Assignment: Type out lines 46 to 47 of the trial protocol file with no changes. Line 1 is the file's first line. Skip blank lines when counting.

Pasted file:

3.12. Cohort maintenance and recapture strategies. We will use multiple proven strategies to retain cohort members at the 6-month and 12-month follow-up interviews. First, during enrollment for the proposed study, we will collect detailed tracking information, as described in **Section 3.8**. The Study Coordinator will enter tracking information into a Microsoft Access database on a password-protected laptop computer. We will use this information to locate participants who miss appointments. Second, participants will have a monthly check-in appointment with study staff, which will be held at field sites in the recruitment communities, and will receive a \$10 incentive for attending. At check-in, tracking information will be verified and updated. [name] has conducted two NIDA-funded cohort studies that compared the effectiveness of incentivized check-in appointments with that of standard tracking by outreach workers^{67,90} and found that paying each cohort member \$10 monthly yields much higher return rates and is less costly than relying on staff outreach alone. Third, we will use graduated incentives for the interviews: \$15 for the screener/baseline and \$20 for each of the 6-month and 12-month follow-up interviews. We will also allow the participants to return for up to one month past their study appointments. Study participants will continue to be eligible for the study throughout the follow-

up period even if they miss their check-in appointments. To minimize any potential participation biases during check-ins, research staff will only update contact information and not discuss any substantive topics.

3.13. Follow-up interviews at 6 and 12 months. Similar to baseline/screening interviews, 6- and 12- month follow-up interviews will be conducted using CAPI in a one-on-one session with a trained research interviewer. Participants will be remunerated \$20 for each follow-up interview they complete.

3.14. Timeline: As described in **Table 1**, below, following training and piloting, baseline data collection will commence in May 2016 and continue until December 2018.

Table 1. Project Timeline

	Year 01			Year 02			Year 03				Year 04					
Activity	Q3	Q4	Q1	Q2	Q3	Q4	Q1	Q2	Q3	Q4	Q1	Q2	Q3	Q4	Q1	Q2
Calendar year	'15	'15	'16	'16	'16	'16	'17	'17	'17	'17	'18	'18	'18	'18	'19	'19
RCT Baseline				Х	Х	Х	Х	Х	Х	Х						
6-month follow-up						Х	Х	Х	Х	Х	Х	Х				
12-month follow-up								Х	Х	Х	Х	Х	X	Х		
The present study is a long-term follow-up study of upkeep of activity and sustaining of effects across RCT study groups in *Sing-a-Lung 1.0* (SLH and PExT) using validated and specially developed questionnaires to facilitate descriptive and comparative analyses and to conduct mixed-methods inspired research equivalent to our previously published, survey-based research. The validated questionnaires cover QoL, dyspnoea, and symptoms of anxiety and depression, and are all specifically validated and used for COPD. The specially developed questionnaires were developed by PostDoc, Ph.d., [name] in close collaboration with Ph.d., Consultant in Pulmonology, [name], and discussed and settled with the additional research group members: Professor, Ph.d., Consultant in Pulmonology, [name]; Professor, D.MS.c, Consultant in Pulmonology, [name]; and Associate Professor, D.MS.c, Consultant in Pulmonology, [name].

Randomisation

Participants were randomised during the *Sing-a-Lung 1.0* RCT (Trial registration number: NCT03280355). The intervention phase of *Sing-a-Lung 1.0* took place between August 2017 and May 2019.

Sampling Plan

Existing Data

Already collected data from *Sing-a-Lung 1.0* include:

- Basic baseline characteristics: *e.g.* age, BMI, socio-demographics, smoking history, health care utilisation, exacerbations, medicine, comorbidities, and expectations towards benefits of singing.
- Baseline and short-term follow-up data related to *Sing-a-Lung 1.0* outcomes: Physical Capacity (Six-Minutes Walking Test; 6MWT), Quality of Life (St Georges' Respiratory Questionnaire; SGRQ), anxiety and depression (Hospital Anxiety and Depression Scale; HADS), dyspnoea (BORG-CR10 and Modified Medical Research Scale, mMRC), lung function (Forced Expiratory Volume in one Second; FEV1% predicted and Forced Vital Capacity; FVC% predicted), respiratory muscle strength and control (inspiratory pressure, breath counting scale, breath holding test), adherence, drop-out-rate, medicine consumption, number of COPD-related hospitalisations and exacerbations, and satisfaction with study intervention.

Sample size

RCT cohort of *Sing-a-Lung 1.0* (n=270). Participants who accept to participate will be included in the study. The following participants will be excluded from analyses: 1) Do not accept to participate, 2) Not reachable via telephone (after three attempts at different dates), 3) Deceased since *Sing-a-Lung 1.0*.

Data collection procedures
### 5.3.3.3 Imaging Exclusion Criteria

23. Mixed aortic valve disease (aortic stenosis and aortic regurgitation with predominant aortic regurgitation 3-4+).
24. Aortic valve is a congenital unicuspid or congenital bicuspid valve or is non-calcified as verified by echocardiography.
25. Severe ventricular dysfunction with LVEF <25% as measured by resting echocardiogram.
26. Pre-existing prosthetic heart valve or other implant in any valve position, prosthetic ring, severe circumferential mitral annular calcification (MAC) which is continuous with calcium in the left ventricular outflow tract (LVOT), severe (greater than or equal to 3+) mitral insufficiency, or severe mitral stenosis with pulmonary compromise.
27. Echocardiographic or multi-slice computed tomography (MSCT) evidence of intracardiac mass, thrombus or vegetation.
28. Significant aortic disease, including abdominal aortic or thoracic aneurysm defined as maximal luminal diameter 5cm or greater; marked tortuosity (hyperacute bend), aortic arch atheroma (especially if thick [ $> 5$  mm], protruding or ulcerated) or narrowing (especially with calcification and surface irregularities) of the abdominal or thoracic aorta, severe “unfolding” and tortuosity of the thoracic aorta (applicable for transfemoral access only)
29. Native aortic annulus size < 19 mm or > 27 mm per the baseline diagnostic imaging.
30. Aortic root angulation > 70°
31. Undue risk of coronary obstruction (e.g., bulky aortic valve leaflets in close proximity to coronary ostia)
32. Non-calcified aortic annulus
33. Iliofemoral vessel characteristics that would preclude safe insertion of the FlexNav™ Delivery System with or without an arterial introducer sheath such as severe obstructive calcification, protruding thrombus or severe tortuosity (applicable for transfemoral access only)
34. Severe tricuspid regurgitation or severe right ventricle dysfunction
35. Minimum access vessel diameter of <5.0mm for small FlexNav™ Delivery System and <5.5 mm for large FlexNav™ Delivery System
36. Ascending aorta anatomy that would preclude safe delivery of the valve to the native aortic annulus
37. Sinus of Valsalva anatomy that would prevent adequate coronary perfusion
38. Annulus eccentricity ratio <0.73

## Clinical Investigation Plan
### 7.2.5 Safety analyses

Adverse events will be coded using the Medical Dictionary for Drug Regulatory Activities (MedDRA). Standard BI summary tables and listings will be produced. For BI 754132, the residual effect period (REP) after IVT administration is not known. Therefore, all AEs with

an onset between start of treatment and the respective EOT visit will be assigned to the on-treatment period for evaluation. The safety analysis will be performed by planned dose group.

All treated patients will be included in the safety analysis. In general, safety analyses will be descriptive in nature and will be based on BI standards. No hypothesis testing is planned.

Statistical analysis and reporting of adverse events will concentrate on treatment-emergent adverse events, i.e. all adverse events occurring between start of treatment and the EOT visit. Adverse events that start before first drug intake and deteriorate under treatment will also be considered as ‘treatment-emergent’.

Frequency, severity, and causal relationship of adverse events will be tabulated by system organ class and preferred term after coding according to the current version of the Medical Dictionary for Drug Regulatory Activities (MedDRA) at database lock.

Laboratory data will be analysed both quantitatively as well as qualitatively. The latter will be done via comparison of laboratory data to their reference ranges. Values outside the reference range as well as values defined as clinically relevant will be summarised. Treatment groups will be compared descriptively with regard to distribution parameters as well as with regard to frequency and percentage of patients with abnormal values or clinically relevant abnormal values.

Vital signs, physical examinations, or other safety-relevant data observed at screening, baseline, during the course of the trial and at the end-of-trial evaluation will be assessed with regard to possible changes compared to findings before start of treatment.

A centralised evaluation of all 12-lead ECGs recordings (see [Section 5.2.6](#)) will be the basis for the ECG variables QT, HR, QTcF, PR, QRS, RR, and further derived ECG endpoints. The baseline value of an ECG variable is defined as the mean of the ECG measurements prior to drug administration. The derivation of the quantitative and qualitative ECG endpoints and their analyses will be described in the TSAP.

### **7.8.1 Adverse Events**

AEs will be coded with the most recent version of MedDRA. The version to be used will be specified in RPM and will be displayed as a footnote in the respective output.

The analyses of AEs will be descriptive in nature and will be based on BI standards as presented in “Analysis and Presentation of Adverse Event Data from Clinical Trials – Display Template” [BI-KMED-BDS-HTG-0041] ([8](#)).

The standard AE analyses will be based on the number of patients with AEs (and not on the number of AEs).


Frequency, severity, and causal relationship of adverse events will be tabulated by system organ class and preferred term after coding according to the current version of the Medical Dictionary for Drug Regulatory Activities (MedDRA) at database lock.

Laboratory data will be analysed both quantitatively as well as qualitatively. The latter will be done via comparison of laboratory data to their reference ranges. Values outside the reference range as well as values defined as clinically relevant will be summarised. Treatment groups will be compared descriptively with regard to distribution parameters as well as with regard to frequency and percentage of patients with abnormal values or clinically relevant abnormal values.